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JIM BEAM BRANDS CO. v. BEAMISH & CRAWFORD

May 2, 1994

JIM BEAM BRANDS CO., INC. Plaintiff,
v.
BEAMISH & CRAWFORD, LTD. Defendant.



The opinion of the court was delivered by: RICHARD OWEN

 OWEN, District Judge.

 This action is before me on remand from the Second Circuit, Jim Beam Brands Co. v. Beamish & Crawford Ltd., 937 F.2d 729 (2nd Cir. 1991) familiarity with which is presumed. Plaintiff Jim Beam Brands Co., alleging trademark infringement and false designation of origin in violation of the Lanham Act, 15 U.S.C. ยง 1051 et seq. (1988) as well as state-law claims of trademark infringement and false advertising, seeks to enjoin sales in the United States of an Irish stout called BEAMISH.

 Jim Beam is a maker of distilled alcoholic beverages, notably JIM BEAM Kentucky bourbon whisky and related products. It has manufactured and sold bourbon whiskey since 1795. More recently it has broadened its line to include tequila, pre-mixed alcoholic drinks and other products. "JIM BEAM" is the name of its principal product, though other products are derivatives of the BEAM name alone: BEAM'S CHOICE, BEAMERO, BEAM'S BLACK LABEL. These marks are registered with the United States Patent and Trademark Office. Beam has never manufactured or sold beer, ale, or stout.

 Defendant Beamish & Crawford Ltd ("B & C") is a corporation existing under the laws of Ireland that produces BEAMISH stout, a rich, dark, heavily malted beer. Since 1792 B & C has manufactured and sold Beamish stout in Ireland, its efforts largely centered in the city of Cork. B & C is now a wholly-owned subsidiary of Carling O'Keefe Breweries of Canada, Ltd., a subsidiary of the Foster's Brewing Group, Ltd., the fourth largest brewer in the world.

 In August 1983, B & C registered the Beamish stout trademark in the United States, but in November 1983, Jim Beam brought a proceeding before the Trademark Trial and Appeal Board to cancel B & C's BEAMISH registration, contending that there was a likelihood of confusion between the BEAM and BEAMISH marks. While the Board denied Jim Beam's petition, stating that the marks were sufficiently dissimilar and that stout beer and bourbon whisky were "distinctly different products" whose origins were unlikely to be confused, the United States Court of Appeals for the Federal Circuit reversed, holding that the Board had erroneously stressed the dissimilarities of the products and the marks, and that since the word BEAM was at the heart of the two alcoholic beverages, confusion was likely. The Court accordingly cancelled B & C's registration for BEAMISH in March 1989.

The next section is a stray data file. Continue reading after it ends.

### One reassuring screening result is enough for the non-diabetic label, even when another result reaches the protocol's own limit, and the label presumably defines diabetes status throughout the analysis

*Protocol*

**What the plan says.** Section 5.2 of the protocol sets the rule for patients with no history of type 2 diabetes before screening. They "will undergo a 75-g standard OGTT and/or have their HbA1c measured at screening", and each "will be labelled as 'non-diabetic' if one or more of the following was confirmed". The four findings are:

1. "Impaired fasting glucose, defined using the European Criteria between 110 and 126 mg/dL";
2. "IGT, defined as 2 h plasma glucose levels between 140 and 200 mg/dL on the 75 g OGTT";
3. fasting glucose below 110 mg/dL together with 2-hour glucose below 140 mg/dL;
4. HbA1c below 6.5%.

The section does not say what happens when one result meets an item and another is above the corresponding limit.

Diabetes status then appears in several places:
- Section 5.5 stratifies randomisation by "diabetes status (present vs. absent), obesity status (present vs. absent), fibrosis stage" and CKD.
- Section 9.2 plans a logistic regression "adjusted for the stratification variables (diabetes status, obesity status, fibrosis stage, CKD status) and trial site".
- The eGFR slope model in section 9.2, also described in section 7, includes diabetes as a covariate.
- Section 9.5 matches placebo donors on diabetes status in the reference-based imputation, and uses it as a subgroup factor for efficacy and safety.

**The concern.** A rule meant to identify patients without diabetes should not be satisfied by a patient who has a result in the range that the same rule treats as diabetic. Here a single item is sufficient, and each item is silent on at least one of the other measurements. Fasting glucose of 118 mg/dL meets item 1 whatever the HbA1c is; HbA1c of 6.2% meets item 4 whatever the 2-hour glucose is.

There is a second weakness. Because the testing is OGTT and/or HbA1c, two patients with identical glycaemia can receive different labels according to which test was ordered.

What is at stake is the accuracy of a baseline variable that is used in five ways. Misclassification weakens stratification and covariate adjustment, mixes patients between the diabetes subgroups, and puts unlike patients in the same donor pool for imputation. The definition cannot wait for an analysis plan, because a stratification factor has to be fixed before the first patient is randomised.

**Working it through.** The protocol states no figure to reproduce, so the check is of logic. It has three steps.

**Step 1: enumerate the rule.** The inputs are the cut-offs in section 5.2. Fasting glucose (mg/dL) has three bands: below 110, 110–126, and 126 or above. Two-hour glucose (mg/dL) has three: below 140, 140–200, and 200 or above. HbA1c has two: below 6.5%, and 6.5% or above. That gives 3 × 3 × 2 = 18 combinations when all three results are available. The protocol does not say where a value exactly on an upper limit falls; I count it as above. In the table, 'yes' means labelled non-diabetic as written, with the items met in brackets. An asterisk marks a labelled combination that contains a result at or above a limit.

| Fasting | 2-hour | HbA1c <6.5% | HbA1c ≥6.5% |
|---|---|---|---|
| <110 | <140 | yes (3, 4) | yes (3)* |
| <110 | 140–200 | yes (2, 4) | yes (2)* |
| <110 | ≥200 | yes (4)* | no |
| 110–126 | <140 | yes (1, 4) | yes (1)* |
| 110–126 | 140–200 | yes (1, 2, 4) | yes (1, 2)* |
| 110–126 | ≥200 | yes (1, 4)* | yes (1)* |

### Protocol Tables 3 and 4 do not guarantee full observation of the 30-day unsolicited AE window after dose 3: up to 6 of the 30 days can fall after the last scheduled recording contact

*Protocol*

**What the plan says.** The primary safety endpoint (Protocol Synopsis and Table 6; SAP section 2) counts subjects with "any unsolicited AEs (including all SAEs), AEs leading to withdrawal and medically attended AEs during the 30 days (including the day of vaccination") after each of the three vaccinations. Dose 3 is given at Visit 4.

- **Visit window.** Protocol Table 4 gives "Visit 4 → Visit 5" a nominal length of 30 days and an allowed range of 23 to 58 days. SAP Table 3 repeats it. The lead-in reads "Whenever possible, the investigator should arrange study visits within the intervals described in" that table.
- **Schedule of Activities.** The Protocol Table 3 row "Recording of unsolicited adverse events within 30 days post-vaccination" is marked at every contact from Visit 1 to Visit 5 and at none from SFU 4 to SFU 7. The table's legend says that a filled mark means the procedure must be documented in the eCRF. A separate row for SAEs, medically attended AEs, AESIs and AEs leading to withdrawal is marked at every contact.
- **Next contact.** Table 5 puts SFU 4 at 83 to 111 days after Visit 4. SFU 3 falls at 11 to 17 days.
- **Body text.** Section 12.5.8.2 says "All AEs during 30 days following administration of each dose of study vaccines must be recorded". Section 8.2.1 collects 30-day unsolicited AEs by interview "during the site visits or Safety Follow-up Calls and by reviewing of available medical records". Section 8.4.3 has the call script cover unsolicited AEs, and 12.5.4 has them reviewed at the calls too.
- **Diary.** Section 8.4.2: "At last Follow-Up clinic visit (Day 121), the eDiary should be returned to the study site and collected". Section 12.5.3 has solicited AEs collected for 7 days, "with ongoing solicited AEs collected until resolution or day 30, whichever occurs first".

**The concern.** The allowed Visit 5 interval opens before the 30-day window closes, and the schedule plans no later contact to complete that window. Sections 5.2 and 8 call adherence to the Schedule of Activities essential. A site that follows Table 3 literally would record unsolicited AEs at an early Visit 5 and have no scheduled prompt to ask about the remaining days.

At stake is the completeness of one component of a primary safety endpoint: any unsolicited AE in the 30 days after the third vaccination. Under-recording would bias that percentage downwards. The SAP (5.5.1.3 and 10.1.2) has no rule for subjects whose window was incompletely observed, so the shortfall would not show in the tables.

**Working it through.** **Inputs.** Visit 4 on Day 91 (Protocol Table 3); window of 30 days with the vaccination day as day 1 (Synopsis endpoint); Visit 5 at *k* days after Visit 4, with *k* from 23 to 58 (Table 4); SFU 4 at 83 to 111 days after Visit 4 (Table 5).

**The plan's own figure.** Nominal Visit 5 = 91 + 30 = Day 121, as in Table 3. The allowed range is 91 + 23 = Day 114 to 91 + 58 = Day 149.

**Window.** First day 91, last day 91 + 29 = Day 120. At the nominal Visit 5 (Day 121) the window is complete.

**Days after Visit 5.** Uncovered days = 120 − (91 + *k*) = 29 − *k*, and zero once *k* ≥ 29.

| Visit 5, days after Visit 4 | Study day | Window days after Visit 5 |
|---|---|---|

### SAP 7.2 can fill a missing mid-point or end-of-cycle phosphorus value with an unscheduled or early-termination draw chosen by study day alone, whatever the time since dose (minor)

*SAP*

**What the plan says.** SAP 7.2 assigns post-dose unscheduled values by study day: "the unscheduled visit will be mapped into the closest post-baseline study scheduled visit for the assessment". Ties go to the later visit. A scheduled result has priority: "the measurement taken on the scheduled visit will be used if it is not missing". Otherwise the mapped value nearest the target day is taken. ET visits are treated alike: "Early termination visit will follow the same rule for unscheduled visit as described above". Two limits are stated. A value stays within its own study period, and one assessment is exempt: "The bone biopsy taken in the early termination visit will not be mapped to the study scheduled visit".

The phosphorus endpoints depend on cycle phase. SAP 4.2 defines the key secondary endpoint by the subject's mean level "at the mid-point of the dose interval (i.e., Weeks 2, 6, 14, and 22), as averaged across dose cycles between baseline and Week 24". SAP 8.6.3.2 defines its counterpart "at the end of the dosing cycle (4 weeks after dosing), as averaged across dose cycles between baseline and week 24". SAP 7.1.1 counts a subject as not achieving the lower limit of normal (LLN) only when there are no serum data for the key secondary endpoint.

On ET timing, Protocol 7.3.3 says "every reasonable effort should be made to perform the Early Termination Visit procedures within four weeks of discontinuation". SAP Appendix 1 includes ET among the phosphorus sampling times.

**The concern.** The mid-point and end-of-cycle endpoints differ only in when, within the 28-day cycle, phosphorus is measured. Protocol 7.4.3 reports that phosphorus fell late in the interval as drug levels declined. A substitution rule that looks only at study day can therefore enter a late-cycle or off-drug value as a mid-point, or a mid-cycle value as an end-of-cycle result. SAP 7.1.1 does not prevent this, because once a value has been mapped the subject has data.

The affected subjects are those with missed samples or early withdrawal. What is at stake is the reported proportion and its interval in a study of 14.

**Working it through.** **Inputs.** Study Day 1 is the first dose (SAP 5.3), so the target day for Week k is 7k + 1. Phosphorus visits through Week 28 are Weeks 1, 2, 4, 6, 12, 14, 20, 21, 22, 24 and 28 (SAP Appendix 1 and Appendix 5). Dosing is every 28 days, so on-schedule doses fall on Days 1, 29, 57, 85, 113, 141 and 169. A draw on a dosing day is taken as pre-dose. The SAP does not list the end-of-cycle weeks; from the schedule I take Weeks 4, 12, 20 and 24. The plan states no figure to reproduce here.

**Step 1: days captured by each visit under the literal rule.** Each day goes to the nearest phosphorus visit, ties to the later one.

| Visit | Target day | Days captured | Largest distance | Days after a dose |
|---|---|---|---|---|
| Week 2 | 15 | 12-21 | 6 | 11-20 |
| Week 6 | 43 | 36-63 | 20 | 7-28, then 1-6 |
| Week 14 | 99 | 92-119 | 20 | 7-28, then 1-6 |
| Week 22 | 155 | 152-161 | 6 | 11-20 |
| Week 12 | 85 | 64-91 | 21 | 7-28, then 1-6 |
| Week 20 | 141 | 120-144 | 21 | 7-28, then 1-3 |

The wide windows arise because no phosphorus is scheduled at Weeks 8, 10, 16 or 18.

In August 1989, Jim Beam commenced this action alleging Lanham Act trademark infringement and state-law claims of trademark dilution and false advertising. It sought an injunction against the use of the BEAMISH mark in the United States. Jim Beam then moved for summary judgment on collateral estoppel grounds which I reluctantly granted in October 1990.

 On appeal, however, the Second Circuit disagreed. It held collateral estoppel inapplicable because the Federal Circuit had before it a cancellation proceeding, whereas the issue here is trademark infringement, and "though worded similarly, the issue of likelihood of confusion in a cancellation proceeding may be different from the issue of likelihood of confusion in an action for infringement." 937 F.2d at 734.

 Further, the Second Circuit held that equitable considerations may be considered in determining the scope of relief granted if the likelihood of confusion issue were to be decided against B & C by this Court.

 Under the Lanham Act:

 
any person who shall, without the consent of the registrant--
 
(a) use in commerce any reproduction, counterfeit, copy, or colorable imitation of a registered mark in connection with the sale, offering for sale, distribution, or advertising of any goods or services on or in connection with which such use is likely to cause confusion, or to cause mistake, or to deceive; . . .
 
shall be liable in a civil action by the registrant for the remedies ...

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